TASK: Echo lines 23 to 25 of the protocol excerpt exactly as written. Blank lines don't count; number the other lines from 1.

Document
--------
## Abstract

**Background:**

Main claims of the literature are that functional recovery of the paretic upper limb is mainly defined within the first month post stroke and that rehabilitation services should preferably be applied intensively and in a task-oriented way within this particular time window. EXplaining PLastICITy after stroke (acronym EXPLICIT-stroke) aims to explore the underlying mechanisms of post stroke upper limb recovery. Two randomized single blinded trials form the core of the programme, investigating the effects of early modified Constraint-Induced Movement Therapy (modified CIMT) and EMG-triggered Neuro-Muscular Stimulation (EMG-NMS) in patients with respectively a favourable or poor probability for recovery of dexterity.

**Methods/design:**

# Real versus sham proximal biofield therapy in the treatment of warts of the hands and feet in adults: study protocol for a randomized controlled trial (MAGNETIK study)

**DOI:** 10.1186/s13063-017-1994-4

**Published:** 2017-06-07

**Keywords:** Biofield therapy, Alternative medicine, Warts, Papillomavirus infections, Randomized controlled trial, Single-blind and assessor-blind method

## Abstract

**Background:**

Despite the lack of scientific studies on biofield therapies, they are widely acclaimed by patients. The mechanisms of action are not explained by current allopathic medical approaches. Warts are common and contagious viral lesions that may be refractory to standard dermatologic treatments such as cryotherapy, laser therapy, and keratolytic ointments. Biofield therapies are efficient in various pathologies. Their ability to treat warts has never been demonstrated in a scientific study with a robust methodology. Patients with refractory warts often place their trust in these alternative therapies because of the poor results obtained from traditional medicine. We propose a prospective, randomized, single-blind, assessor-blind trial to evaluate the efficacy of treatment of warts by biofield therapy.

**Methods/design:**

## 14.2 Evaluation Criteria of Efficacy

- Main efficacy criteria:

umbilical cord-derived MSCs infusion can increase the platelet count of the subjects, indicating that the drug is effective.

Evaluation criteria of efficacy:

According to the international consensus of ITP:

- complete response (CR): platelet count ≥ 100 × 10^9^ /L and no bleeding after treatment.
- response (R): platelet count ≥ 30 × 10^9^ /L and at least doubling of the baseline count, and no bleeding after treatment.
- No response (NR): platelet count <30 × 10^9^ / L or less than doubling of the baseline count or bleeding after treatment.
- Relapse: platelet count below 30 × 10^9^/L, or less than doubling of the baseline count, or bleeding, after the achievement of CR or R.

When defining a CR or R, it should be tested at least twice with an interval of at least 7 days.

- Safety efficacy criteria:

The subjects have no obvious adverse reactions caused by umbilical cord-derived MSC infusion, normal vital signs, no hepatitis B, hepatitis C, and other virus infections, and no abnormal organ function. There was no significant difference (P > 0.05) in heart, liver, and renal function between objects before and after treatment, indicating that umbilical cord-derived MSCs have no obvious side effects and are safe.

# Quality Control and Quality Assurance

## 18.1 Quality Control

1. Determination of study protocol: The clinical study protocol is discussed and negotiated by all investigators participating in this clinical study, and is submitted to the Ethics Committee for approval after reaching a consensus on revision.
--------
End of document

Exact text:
- Safety efficacy criteria:

The subjects have no obvious adverse reactions caused by umbilical cord-derived MSC infusion, normal vital signs, no hepatitis B, hepatitis C, and other virus infections, and no abnormal organ function. There was no significant difference (P > 0.05) in heart, liver, and renal function between objects before and after treatment, indicating that umbilical cord-derived MSCs have no obvious side effects and are safe.

# Quality Control and Quality Assurance